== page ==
Wednesday, 7/21/10

Onion 6:10
NYT 5:03
LAT 3:19
CS untimed

Oliver Hill’s New York Times crossword

Region capture 32Gah! This is a Wednesday puzzle, not a Thursday one. I got off to a fast start and then there may have been an alien abduction because suddenly it was in the upper 4-minute range and I had to root out a typo, and boom! Somehow it took 5:03 instead of a more Wednesdayish 3:30 or so.

The theme is BROKEN HEART (57a: [Lover’s woe…or something found, literally, in the 4th, 5th, 8th and 11th rows of this puzzle]), and the “theme entries,” such as they are, are in the four rows where the letters of HEART appear in sequential order, but with a black square or two breaking them up. The BROKEN HEARTs are found in CATASTROPHE ART, LEAH EARTHLY, NEATH EAR TENTH, and MISHEAR TASK. It’s a plus that the four HEARTs are broken in a different way each time.

Eight clues, some of which broke my heart:

  • 43a. [Flirtatious one] clues COQUET. I’m not sure I’ve ever seen this spelling before. Coquette, sure.
  • 19a. [Subject of many Georgia O’Keeffe paintings] is the IRIS. (Flowers, not eyeballs.) I quizzed my husband on this one. His first guess had six letters. So I said, “Four letters.” He came up with a synonym of the first word that is a four-letter word in more than one way.
  • 30a. [Word before and after “for”] is MEASURE, as in the Shakespeare play Measure for Measure. I’m embarrassed at how long this one stumped me.
  • 52d. The ILIAD is a [Poem with approximately 16,000 lines].
  • 41d. As a non-Easterner, I had no idea what [Slow alternative to I-95] was looking for. Turns out it’s ROUTE ONE.
  • 49d. The PROLES are a [Lower class in “1984”]. I was lost here, as I mystifyingly had SWEETEN in place of SWEPT UP for 48a: [Made tidy, in a way]. See? That doesn’t even make sense.
  • 15d. What the haul? INHAUL is a [Rope for pulling a sail]. It’s not in Merriam-Webster’s Collegiate Dictionary. What is this nautical term from Random House Webster’s Unabridged Dictionary doing in a Wednesday puzzle? Man, I do not care for nauticalese in crosswords, least of all the more obscure terms.

Matt Gaffney’s Onion A.V. Club crossword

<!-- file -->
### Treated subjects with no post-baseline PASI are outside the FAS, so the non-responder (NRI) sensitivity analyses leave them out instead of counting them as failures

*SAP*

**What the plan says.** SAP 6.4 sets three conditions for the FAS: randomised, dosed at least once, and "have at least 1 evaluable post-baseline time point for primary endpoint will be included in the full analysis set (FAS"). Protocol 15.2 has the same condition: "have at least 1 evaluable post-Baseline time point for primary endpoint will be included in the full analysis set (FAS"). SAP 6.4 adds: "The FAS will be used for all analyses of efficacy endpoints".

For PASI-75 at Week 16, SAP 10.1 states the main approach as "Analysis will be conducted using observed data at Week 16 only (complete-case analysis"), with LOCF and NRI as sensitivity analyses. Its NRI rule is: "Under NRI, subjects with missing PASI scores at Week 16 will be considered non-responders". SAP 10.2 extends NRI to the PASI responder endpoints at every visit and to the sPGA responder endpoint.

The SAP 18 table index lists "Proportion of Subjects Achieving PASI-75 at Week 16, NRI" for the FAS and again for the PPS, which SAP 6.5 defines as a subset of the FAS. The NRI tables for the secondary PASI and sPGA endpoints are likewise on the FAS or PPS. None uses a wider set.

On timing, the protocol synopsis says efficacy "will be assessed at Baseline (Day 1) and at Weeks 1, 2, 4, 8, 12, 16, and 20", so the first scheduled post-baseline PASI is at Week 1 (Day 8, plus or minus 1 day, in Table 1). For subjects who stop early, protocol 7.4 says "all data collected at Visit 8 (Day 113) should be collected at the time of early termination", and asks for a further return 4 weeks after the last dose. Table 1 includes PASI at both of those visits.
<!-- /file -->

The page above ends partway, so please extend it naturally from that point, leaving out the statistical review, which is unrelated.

Region capture 31Gah! One entirely plausible but completely wrong answer got in the way of my grasping the theme, which led to an uncommonly protracted solving experience. That wrong answer was BASSO for 33d: [Low voice], and it had me thinking that there was some crazy two-way rebus action going on and that Matt had both IS SO and SO SO in the grid crossing BASSO, when in fact neither of those entries was correct either. Turns out it’s TENOR intersecting ISN’T and OH SO.

So, what is the puzzle about? It’s a L*ST vowel progression/vowel shift theme: Five phrases start with L*ST words, but the vowels have shifted one down in the alphabet. Like so:

  • 17a. [The cellar dweller in every single tournament?] clues LAST FOR LIFE, which promotes the original U in LUST FOR LIFE to the following vowel, A.
  • 25a. “LAST I HEARD…” shifts A to E, or LEST I HEARD, [Why you shouldn’t have talked trash about me in a loud voice?].
  • 36a, 38a. [Series of items constantly slipping our minds?] is a LIST WE / FORGET, changing the E in LEST WE FORGET to an I.
  • 53a. [Sale numbers no one can locate?] are LOST PRICES, altered from LIST PRICES.
  • 61a. This one’s the best. LUST IN SPACE is [The sex lives of astronauts?], building off LOST IN SPACE.

Least familiar answer word:

  • 8d. ERISTIC, meaning [Controversial]. Characterized by debate/argument, the dictionary tells me. Sometimes with a goal of winning rather than reaching the truth.

Cutest answer:

  • 3d. BUSY BEES are [People with little free time].